Bad Pitch Bingo

Content
August 12, 2016

We’ve all sat through a pitch that made us want to go full Kanyeezy

“I’ma let you finish, but first I just wanna say, STOP TALKING AT ME”

As everyone in the room drifted off during a recent pitch, we had an idea – what are the cardinal mistakes people make when pitching?

Kanye West interrupts Taylor Swift at VMAs

The intro is all about you.

Research suggests that people make up their mind about whether you’re trustworthy, smart, successful and a whole host of other things within seconds of meeting you. If you can, take a minute, get to know everyone’s names, build the relationship and make note of any information that can help you tailor your pitch to them…

For god’s sake, don’t spend fifteen minutes going through your own C.V in detail.

Name dropping happens early and often.

Case studies are great; they’re a good source of social proof and give people a real world example of the results you’re capable of. Nice work. But just listing the names of previous clients is not a case study… it’s like mentioning an ex on a date. We don’t want to hear about it unless it helps us understand what you’ve learnt and how that will help us.

The scripting is obvious.

We know you’ve probably practiced your pitch a lot, and you may have delivered this pitch to a million customers before, but no one wants to hear someone giving them ‘the pitch’. If you’ve done your job in the introductions, you should have some information to tailor your message to us, tell us how your case studies and product will work for us. Don’t tell us what it can do in general… tell us what it can do for us.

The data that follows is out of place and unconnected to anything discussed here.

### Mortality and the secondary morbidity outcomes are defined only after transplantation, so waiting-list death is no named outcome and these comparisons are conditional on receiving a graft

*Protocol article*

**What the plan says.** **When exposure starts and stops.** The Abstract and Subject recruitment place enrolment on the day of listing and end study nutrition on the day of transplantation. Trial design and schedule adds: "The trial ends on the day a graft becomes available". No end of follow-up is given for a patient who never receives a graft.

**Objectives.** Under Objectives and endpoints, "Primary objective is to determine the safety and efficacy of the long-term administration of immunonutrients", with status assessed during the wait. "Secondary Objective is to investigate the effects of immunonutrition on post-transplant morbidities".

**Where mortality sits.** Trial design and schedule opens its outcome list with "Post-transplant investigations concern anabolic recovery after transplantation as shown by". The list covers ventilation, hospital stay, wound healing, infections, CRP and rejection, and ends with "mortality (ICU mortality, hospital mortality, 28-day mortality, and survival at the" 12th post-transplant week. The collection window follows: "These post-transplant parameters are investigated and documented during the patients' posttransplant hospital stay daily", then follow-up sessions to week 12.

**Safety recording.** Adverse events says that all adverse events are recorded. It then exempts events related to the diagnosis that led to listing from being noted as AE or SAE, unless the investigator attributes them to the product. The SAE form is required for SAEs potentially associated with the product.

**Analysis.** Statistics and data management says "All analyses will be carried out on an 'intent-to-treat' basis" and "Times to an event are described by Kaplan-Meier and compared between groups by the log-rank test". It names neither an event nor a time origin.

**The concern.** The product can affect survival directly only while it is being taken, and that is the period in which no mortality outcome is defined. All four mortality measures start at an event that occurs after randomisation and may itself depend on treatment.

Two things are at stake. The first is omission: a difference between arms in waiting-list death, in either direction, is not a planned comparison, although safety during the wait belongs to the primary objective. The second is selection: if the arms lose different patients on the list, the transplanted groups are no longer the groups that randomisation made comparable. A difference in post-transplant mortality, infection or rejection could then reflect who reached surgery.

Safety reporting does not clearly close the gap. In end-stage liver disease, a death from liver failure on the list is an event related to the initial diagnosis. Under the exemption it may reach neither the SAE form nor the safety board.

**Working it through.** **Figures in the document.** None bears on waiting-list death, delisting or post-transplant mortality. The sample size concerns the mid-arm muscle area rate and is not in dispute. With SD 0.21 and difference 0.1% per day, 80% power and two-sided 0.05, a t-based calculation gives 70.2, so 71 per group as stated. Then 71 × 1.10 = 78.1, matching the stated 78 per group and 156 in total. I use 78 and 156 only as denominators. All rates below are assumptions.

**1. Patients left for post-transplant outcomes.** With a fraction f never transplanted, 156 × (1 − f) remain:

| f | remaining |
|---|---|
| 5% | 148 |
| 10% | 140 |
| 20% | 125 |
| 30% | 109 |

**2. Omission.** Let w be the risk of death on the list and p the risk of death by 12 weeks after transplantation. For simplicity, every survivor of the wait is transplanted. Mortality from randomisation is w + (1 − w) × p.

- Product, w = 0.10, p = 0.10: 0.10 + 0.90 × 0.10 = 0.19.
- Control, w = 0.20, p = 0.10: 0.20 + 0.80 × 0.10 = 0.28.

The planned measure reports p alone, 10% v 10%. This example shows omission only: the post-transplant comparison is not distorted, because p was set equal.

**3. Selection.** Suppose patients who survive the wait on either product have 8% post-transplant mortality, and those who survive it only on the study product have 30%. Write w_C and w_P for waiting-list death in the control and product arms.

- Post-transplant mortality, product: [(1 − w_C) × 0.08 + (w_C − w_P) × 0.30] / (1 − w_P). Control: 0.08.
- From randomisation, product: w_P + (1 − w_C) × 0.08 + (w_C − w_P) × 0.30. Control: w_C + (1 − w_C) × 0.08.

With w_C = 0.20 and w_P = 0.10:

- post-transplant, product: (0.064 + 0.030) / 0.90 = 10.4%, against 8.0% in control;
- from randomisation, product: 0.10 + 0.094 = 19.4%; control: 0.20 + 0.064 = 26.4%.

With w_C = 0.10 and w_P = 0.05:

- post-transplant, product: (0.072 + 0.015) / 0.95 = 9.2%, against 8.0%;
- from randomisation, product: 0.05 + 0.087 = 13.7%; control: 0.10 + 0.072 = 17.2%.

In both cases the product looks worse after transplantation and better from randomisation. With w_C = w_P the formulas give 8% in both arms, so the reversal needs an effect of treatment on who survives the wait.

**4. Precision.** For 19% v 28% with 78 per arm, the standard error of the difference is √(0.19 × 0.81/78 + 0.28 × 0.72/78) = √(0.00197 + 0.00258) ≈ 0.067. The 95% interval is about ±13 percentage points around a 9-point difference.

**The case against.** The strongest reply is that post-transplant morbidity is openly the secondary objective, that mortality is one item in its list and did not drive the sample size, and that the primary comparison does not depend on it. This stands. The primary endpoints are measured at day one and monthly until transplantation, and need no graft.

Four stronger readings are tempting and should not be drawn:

There’s no energy

We’re not saying get jacked up on Red Bull before your pitch, but if you don’t care about what you’re talking about why should we?

Questions are asked, but not answered.

You’ve probably seen or heard this dialogue before:

“So does anyone have any questions?”

“Yeah, so you mentioned a cool feature; how does that work?”

“Um well, if you wait, I’m going to talk about that later.”

“Oh ok.”

Asking questions and then not answering them feels dismissive, pitchy and a little rude. A better approach is:

“So does anyone have any questions?”

“What about this cool feature?”

“Yep, here’s a simple answer, but I will go into that in more detail soon.”

“Thanks.”

People are more likely to like your product if they like you. So start with basic manners, be present, be attentive and enjoy talking to the people you’re pitching to. If you’re paying attention, chances are they will too.